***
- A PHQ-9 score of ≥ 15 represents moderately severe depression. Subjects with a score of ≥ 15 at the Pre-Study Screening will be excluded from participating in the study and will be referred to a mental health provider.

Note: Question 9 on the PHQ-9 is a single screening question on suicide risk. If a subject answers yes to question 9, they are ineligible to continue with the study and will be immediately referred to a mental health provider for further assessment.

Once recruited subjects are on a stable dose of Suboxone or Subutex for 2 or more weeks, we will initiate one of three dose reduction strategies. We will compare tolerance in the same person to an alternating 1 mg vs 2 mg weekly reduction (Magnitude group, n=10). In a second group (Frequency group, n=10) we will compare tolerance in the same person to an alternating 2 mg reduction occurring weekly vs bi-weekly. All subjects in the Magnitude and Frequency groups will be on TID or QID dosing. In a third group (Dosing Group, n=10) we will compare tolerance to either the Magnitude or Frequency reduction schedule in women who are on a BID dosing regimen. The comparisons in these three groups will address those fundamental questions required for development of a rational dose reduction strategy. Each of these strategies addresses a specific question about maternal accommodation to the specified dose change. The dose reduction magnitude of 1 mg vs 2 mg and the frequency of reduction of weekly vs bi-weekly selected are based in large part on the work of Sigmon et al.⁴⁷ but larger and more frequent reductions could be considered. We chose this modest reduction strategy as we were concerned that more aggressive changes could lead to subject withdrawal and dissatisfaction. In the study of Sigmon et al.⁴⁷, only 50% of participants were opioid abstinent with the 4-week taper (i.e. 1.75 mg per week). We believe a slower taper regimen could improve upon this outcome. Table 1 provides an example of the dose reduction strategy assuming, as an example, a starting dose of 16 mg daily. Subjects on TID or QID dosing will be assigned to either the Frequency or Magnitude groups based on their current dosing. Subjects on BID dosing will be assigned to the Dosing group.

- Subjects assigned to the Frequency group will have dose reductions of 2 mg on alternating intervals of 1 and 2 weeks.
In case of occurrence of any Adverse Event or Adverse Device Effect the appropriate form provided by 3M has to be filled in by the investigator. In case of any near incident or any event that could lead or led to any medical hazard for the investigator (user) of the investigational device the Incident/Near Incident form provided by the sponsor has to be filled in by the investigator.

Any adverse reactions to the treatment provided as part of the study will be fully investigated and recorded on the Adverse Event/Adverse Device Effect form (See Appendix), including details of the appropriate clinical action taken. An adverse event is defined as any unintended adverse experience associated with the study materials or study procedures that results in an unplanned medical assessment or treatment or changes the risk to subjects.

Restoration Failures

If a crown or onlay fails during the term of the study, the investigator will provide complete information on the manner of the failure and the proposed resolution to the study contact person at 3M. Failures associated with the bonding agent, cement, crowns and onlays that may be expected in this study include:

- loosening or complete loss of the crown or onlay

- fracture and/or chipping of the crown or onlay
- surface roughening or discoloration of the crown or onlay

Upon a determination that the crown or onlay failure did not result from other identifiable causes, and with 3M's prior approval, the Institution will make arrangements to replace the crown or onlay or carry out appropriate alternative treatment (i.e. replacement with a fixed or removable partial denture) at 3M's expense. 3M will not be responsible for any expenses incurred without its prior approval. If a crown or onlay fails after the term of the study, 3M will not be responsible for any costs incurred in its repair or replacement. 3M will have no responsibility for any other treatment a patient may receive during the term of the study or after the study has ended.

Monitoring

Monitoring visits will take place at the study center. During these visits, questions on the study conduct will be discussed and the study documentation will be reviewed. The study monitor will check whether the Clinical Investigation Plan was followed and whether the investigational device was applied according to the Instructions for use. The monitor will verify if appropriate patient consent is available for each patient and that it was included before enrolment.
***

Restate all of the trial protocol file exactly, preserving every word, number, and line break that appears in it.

- A PHQ-9 score of ≥ 15 represents moderately severe depression. Subjects with a score of ≥ 15 at the Pre-Study Screening will be excluded from participating in the study and will be referred to a mental health provider.

Note: Question 9 on the PHQ-9 is a single screening question on suicide risk. If a subject answers yes to question 9, they are ineligible to continue with the study and will be immediately referred to a mental health provider for further assessment.

Once recruited subjects are on a stable dose of Suboxone or Subutex for 2 or more weeks, we will initiate one of three dose reduction strategies. We will compare tolerance in the same person to an alternating 1 mg vs 2 mg weekly reduction (Magnitude group, n=10). In a second group (Frequency group, n=10) we will compare tolerance in the same person to an alternating 2 mg reduction occurring weekly vs bi-weekly. All subjects in the Magnitude and Frequency groups will be on TID or QID dosing. In a third group (Dosing Group, n=10) we will compare tolerance to either the Magnitude or Frequency reduction schedule in women who are on a BID dosing regimen. The comparisons in these three groups will address those fundamental questions required for development of a rational dose reduction strategy. Each of these strategies addresses a specific question about maternal accommodation to the specified dose change. The dose reduction magnitude of 1 mg vs 2 mg and the frequency of reduction of weekly vs bi-weekly selected are based in large part on the work of Sigmon et al.⁴⁷ but larger and more frequent reductions could be considered. We chose this modest reduction strategy as we were concerned that more aggressive changes could lead to subject withdrawal and dissatisfaction. In the study of Sigmon et al.⁴⁷, only 50% of participants were opioid abstinent with the 4-week taper (i.e. 1.75 mg per week). We believe a slower taper regimen could improve upon this outcome. Table 1 provides an example of the dose reduction strategy assuming, as an example, a starting dose of 16 mg daily. Subjects on TID or QID dosing will be assigned to either the Frequency or Magnitude groups based on their current dosing. Subjects on BID dosing will be assigned to the Dosing group.

- Subjects assigned to the Frequency group will have dose reductions of 2 mg on alternating intervals of 1 and 2 weeks.
In case of occurrence of any Adverse Event or Adverse Device Effect the appropriate form provided by 3M has to be filled in by the investigator. In case of any near incident or any event that could lead or led to any medical hazard for the investigator (user) of the investigational device the Incident/Near Incident form provided by the sponsor has to be filled in by the investigator.

Any adverse reactions to the treatment provided as part of the study will be fully investigated and recorded on the Adverse Event/Adverse Device Effect form (See Appendix), including details of the appropriate clinical action taken. An adverse event is defined as any unintended adverse experience associated with the study materials or study procedures that results in an unplanned medical assessment or treatment or changes the risk to subjects.

Restoration Failures

If a crown or onlay fails during the term of the study, the investigator will provide complete information on the manner of the failure and the proposed resolution to the study contact person at 3M. Failures associated with the bonding agent, cement, crowns and onlays that may be expected in this study include:

- loosening or complete loss of the crown or onlay

- fracture and/or chipping of the crown or onlay
- surface roughening or discoloration of the crown or onlay

Upon a determination that the crown or onlay failure did not result from other identifiable causes, and with 3M's prior approval, the Institution will make arrangements to replace the crown or onlay or carry out appropriate alternative treatment (i.e. replacement with a fixed or removable partial denture) at 3M's expense. 3M will not be responsible for any expenses incurred without its prior approval. If a crown or onlay fails after the term of the study, 3M will not be responsible for any costs incurred in its repair or replacement. 3M will have no responsibility for any other treatment a patient may receive during the term of the study or after the study has ended.

Monitoring

Monitoring visits will take place at the study center. During these visits, questions on the study conduct will be discussed and the study documentation will be reviewed. The study monitor will check whether the Clinical Investigation Plan was followed and whether the investigational device was applied according to the Instructions for use. The monitor will verify if appropriate patient consent is available for each patient and that it was included before enrolment.